Encompassing numerous territories across four different continents, Portugal’s early modern empire depended upon a vast and complex bureaucracy, yet colonial power did not reside solely in the centralized state. In a masterful reconceptualization of the functioning of empire, Erik Lars Myrup’s Power and Corruption in the Early Modern Portuguese World argues that beneath the surface of formal government, an intricate web of interpersonal relationships played a key role in binding together the Portuguese empire.
Myrup draws on archival research in Portugal, Spain, Brazil, and China to demonstrate how informal networks of power and patronage offered a crucial means of navigating—or circumventing—the serpentine paths of the governmental hierarchy. The decisions of the Overseas Council, which governed Portugal’s imperial holdings, reflected not only the merits of the petitions that came before it, but also the personal and institutional affiliations of the petitioner. In far-flung areas such as São Paulo and Macau, where the formal bureaucracy was weak, local cultural and economic factors held as much sway over the agents of the colonial state as did the dictates of the imperial court at Lisbon.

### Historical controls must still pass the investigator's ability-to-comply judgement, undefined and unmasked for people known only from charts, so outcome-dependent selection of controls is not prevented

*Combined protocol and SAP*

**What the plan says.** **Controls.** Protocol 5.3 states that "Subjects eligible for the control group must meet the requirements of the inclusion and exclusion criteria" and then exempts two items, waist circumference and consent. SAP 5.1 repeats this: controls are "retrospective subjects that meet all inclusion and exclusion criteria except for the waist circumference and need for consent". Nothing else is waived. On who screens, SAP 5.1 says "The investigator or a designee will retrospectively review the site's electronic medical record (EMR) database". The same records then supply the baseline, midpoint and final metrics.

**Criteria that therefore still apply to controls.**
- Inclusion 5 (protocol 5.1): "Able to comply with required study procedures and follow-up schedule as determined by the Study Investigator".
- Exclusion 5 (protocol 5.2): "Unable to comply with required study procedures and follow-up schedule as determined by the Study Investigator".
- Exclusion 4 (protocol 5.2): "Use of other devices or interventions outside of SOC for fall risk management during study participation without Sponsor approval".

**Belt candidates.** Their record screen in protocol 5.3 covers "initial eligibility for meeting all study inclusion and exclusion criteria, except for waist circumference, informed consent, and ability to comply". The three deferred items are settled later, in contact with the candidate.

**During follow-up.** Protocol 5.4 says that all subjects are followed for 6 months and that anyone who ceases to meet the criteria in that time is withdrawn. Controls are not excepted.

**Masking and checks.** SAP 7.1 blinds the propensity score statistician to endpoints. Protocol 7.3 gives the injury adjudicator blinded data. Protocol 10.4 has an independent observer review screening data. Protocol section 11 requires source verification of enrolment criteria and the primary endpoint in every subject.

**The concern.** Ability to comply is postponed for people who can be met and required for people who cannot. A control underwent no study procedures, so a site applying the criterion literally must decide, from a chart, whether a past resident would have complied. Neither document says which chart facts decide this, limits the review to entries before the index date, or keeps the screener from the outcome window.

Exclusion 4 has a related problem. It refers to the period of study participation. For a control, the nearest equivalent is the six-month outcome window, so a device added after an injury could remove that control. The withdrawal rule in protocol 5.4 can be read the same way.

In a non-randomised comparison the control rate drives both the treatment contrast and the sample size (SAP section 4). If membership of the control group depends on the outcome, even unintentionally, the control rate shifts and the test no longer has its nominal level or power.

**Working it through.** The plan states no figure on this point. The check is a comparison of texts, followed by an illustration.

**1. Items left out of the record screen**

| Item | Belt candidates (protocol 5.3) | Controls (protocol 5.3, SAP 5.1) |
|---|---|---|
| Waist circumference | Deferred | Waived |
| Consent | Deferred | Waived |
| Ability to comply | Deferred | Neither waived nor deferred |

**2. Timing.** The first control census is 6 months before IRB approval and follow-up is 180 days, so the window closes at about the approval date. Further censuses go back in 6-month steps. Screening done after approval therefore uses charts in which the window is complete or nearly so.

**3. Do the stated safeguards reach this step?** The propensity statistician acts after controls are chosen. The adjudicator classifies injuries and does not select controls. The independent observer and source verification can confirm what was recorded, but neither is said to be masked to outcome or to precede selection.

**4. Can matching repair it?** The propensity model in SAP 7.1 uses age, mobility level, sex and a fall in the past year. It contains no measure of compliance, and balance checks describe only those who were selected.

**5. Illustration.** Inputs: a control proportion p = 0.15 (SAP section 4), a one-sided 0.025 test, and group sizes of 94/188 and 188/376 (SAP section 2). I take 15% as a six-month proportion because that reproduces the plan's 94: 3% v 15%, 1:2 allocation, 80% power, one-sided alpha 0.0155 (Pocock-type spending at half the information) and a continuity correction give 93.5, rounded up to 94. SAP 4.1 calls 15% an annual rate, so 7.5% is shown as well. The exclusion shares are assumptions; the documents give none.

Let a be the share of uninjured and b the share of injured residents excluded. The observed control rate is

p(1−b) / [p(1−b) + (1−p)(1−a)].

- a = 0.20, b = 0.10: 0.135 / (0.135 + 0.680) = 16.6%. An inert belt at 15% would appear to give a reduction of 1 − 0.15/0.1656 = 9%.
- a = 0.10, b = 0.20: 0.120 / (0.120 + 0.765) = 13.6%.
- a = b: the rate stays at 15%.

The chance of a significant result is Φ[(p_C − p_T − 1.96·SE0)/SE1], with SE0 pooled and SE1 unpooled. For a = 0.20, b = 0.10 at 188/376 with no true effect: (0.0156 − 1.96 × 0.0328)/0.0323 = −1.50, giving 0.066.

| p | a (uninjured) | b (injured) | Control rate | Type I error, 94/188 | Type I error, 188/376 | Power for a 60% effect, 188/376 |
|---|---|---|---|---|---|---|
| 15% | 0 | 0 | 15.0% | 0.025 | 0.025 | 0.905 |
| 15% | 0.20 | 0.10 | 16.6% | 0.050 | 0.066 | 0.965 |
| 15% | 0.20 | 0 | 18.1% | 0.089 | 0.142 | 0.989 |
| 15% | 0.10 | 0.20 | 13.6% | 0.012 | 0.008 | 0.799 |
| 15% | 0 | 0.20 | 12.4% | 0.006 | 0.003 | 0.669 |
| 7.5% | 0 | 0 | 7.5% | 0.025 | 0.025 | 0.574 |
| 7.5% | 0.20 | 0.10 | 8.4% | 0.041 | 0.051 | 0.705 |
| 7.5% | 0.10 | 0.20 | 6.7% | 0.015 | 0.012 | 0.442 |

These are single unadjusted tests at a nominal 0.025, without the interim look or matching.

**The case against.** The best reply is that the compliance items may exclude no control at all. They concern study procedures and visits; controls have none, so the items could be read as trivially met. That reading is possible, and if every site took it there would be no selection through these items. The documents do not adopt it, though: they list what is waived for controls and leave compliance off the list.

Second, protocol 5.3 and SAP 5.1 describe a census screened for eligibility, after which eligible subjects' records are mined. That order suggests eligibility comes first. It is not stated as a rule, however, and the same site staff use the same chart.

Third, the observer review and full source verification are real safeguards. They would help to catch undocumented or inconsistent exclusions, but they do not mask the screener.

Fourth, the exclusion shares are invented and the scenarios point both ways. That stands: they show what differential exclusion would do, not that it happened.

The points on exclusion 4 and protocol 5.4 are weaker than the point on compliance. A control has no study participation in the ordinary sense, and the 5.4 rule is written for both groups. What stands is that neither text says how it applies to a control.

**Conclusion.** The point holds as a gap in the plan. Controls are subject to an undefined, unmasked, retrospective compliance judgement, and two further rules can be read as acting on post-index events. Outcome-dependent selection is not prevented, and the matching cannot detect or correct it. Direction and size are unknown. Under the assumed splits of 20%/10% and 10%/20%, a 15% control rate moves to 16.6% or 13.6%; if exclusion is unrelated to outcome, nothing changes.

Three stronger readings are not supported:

Populated by a host of colorful characters, from backland explorers to colonial magistrates, Power and Corruption in the Early Modern Portuguese World demonstrates how informal social connections both magnified and diminished the power of the colonial state. If such systems contributed to corruption and fraud, they also facilitated effective cross-cultural exchange and ensured the survival of empire in times of crisis and decline. Myrup has produced a truly global study that sheds new light on the influence of interpersonal networks on the administration of a vast overseas empire.
ERIK LARS MYRUP is assistant professor of history at the University of Kentucky. His articles and reviews have appeared in The Americas, Portuguese Studies, Itinerario, and the Hispanic American Historical Review.